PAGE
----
Subsequently, CPU 26 derives a variation speed vth of the throttle valve open angle as a time series variation amount of the actual throttle angle Vth, and derives the threshold value C corresponding to the instantaneous variation speed vth of the throttle valve open angle employing a map in FIG. 15. In FIG. 15, a characteristic line L has a minimum point P, across which the threshold value becomes greater as the variation speed vth of the throttle valve open angle becomes greater or smaller than the minimum point. It should be appreciated that since the throttle valve 3 is biased by the valve spring 6 in the opening direction, the minimum point P is set with an offset in a magnitude "a" toward the positive speed side for resisting against the biasing force. On the other hand, since the variation speed vth of the throttle valve open angle corresponds to the revolution speed of the DC motor 8, the characteristic line L in FIG. 15 is set on the basis of the variation speed vth of the throttle valve open angle under a normal operating condition (temperature, voltage and so forth, and the instantaneous duty ratio signal Duty thereat. Therefore, the characteristic line L corresponds to the duty ratio signal Duty in the normal condition.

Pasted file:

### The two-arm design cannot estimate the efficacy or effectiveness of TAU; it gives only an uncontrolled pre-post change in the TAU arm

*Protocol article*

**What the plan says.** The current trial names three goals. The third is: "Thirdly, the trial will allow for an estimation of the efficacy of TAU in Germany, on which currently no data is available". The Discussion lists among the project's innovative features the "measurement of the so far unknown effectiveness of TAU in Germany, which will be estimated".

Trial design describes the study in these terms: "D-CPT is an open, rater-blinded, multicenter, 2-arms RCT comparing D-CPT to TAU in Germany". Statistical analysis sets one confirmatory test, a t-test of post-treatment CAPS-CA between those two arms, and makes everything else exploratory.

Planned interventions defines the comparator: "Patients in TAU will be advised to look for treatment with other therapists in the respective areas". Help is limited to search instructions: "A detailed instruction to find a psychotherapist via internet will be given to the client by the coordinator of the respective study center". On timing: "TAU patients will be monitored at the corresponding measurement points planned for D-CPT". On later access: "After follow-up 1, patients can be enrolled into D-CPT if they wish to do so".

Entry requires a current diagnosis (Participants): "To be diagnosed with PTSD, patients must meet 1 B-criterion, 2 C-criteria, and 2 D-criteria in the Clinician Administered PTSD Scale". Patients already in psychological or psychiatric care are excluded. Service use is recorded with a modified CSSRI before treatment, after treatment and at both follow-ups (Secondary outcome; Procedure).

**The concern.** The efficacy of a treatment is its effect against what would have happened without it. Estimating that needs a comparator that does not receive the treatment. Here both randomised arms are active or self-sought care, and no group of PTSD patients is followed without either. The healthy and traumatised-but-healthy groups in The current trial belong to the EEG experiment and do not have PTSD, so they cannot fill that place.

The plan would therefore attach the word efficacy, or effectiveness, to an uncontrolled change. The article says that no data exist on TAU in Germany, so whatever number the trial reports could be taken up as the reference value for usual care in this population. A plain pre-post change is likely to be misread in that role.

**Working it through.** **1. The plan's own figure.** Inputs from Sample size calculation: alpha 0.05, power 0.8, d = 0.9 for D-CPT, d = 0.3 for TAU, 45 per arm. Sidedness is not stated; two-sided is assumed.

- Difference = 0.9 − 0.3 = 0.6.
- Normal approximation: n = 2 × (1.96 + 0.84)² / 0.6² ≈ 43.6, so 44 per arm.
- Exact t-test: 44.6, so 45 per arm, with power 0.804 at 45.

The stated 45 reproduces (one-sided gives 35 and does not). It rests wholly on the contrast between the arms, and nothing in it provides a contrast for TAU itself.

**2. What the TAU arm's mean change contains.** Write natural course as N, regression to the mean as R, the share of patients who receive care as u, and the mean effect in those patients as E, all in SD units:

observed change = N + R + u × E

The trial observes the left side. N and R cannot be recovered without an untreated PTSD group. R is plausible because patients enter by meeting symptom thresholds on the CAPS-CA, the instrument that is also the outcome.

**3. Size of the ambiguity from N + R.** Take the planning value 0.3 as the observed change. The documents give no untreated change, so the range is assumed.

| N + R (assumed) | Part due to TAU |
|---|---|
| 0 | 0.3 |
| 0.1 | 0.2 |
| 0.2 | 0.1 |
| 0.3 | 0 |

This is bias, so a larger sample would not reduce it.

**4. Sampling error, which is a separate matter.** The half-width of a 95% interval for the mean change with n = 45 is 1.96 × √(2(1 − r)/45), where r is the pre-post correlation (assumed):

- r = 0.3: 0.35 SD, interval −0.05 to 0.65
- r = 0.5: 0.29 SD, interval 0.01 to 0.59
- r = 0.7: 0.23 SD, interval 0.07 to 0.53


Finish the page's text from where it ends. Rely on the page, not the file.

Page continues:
The CPU 26 checks whether the duty ratio signal Duty output from the PWM circuit 31 exceeds the threshold value C or not, at the step 310. Namely, the duty ratio signal Duty exceeding the threshold value C represents the fact that the motor current Imot of the duty ratio signal Duty exceeds the limit of the degree of margin to satisfy a condition for performing the rounding control.

At this time, at a timing before t5 of FIG. 14, since the actual throttle open angle Vth is maintained at a given open angle, the duty ratio signal Duty is maintained at a given value. On the other hand, since the variation speed vth of the throttle valve open angle is substantially "0", the threshold value C is maintained at a value corresponding to vth=0. Accordingly, the duty ratio signal Duty becomes lower than or equal to the threshold value C (Duty≦C). Therefore, the CPU 26 makes judgement that the condition for performing the rounding control is not satisfied and goes to a step 320 to output the throttle command voltage Vcmd before rounding to the DC motor drive circuit 29.

On the other hand, when the throttle command voltage Vcmd is varied significantly at the timing t5, the duty ratio signal Duty is significantly increased. At this time, the variation speed vth of the throttle valve open angle is also increased significantly. Therefore, the threshold valve C derived from FIG. 15 becomes greater value corresponding to the variation speed vth of the throttle valve open angle. Then, the duty ratio signal Duty exceeds the threshold value C of the limit of margin (Duty>C). In response to this, the CPU 26 goes to a step 330 from the step 310. The CPU 26 sets a counter value CSMB as a period to continue the rounding control through the following equation.

CSMB=200·(Duty-C)                                 (5)